In­quiry told art at risk

Pilbara News - - News - Phoebe Wearne

The Bur­rup Penin­sula’s gallery of Abo­rig­i­nal rock art could be lost within gen­er­a­tions if noth­ing is done to save it, sci­en­tists have told a Par­lia­men­tary in­quiry.

More than a mil­lion pet­ro­glyphs de­pict­ing the Ngurra Nyu­junggamu — the soft time of cre­ation — sit un­com­fort­ably close to in­dus­try on the penin­sula. The Se­nate’s en­vi­ron­ment and com­mu­ni­ca­tions com­mit­tee is in­ves­ti­gat­ing State and Fed­eral Gov­ern­ment con­di­tions reg­u­lat­ing in­dus­try near the col­lec­tion of rock art, which is reg­is­tered on the Na­tional Her­itage List.

The in­quiry comes af­ter rev­e­la­tions that er­rors by the CSIRO may have placed the rock art at risk. Pro­fes­sor John Black, a for­mer deputy di­vi­sional chief at the CSIRO, told the in­quiry cor­ro­sive emis­sions from nearby in­dus­try would have dam­ag­ing im­pacts on the en­grav­ings.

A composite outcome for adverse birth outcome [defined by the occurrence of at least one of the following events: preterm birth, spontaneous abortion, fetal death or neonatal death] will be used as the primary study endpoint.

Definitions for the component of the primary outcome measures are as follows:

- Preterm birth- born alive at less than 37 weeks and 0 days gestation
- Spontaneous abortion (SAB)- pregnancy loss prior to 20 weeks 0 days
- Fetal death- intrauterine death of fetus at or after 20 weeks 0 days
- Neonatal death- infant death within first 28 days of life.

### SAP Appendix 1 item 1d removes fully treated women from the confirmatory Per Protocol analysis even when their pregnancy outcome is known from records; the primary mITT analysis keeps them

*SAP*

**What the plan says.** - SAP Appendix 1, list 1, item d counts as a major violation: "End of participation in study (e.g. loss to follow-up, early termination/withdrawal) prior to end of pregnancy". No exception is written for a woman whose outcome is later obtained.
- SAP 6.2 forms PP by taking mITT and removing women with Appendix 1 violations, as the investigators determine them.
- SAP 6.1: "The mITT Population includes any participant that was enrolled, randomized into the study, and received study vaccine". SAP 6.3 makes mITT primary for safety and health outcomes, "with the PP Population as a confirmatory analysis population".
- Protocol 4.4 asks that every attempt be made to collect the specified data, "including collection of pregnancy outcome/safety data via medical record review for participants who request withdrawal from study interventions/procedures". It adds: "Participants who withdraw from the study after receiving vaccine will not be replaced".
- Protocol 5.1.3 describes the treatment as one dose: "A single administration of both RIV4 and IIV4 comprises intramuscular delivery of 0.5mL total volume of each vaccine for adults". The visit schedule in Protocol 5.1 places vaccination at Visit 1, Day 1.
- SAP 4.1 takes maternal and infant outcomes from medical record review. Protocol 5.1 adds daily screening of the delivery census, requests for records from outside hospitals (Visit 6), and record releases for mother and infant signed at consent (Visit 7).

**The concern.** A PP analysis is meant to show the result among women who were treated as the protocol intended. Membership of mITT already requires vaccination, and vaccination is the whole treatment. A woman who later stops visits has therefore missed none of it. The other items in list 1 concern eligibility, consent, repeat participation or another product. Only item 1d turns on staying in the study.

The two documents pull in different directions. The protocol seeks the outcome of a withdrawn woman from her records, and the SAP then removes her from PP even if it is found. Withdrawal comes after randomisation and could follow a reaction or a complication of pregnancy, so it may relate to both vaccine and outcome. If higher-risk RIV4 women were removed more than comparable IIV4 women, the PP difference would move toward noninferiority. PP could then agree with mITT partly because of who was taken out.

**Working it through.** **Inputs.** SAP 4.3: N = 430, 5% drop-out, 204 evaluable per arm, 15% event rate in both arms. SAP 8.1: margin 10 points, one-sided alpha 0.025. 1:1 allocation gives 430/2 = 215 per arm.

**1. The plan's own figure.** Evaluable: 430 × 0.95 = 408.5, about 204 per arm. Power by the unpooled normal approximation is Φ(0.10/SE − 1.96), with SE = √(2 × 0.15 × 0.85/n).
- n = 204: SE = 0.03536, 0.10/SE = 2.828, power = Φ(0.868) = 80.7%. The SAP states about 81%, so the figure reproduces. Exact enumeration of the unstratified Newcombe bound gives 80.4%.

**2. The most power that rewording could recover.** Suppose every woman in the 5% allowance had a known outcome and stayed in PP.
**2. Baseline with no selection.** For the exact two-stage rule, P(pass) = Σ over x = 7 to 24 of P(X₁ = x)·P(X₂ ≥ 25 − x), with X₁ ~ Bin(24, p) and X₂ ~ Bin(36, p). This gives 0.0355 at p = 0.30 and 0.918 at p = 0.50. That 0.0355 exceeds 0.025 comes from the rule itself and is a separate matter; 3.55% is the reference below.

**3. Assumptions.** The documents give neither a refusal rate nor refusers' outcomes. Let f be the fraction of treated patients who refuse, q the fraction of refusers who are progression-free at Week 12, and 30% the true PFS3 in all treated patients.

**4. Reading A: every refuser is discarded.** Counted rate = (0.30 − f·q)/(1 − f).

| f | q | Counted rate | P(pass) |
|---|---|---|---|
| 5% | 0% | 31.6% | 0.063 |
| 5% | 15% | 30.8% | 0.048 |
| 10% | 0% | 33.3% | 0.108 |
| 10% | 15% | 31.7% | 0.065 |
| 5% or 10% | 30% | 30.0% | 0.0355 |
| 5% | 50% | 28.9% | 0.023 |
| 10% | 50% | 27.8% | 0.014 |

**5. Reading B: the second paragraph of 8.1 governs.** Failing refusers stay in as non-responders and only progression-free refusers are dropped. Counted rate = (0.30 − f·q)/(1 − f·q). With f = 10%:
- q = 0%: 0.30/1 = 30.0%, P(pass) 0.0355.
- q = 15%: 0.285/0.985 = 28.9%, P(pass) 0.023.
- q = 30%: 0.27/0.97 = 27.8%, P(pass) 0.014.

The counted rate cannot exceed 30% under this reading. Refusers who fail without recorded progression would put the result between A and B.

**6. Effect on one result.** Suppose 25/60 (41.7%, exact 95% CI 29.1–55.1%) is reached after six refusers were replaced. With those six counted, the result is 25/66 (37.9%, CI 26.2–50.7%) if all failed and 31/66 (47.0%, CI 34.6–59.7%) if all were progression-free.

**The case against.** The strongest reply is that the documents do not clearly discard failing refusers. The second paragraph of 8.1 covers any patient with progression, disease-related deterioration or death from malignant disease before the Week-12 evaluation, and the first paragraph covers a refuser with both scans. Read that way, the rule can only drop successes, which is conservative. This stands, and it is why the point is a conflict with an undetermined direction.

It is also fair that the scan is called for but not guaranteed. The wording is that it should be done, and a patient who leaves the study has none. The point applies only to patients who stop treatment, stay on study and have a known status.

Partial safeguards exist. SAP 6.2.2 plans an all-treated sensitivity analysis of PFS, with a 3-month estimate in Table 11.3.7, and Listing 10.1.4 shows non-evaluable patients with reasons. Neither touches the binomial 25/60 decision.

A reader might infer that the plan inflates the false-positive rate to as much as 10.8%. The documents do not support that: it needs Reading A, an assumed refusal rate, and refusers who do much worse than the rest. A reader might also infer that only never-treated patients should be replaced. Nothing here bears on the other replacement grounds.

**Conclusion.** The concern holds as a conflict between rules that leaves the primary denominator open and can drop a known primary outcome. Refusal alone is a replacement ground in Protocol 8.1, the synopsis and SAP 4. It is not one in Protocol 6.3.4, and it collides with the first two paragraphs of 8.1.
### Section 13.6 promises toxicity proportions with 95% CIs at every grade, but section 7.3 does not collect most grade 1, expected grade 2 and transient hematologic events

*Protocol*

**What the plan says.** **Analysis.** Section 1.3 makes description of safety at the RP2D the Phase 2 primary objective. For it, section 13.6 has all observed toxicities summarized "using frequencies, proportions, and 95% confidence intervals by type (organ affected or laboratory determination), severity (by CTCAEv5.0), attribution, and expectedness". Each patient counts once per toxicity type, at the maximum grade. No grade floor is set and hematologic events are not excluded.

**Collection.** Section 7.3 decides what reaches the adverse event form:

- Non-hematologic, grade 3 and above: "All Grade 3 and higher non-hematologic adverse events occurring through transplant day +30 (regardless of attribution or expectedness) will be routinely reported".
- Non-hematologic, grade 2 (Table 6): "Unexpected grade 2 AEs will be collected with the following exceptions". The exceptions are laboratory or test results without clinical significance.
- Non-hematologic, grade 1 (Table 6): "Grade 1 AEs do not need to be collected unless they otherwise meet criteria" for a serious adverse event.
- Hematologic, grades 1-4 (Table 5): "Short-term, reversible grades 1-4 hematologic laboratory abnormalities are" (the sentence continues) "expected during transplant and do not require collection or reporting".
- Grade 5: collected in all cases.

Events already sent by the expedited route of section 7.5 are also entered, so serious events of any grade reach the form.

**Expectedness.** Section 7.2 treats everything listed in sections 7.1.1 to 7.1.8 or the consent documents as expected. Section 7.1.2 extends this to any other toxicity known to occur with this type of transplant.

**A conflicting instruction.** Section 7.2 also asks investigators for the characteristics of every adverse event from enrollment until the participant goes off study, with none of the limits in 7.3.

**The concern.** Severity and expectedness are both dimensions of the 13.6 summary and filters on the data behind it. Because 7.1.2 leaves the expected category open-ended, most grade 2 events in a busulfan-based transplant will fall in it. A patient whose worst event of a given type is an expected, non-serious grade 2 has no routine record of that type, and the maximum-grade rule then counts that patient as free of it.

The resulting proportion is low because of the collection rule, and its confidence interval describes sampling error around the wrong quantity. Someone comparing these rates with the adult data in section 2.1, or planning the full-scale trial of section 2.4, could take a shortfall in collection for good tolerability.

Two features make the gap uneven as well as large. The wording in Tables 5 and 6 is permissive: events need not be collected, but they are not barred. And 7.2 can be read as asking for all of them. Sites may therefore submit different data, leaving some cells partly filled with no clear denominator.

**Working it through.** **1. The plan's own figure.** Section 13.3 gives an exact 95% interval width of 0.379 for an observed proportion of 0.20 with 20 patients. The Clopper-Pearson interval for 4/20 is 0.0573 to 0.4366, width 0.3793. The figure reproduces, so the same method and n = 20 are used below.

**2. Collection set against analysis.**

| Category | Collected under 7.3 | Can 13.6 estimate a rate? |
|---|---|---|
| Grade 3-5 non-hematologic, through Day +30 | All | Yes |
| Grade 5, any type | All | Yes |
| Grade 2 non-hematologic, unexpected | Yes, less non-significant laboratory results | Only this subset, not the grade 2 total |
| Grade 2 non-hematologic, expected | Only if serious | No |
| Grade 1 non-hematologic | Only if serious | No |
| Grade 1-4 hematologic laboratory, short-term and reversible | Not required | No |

He ar­gued the CSIRO should with­draw its rec­om­mended max­i­mum acid emis­sion lev­els for the rock art, as the sci­ence on which the rec­om­men­da­tion was based was not ap­pro­pri­ate.

Stock­holm En­vi­ron­ment In­sti­tute’s Jo­han Kuylen­stierna said part of his re­search that had been used to set the acid de­po­si­tion lev­els “should be with­drawn” by the CSIRO.

How­ever, CSIRO re­search group leader Melita Key­wood said the re­search was the best in­for­ma­tion avail­able to the agency at the time.

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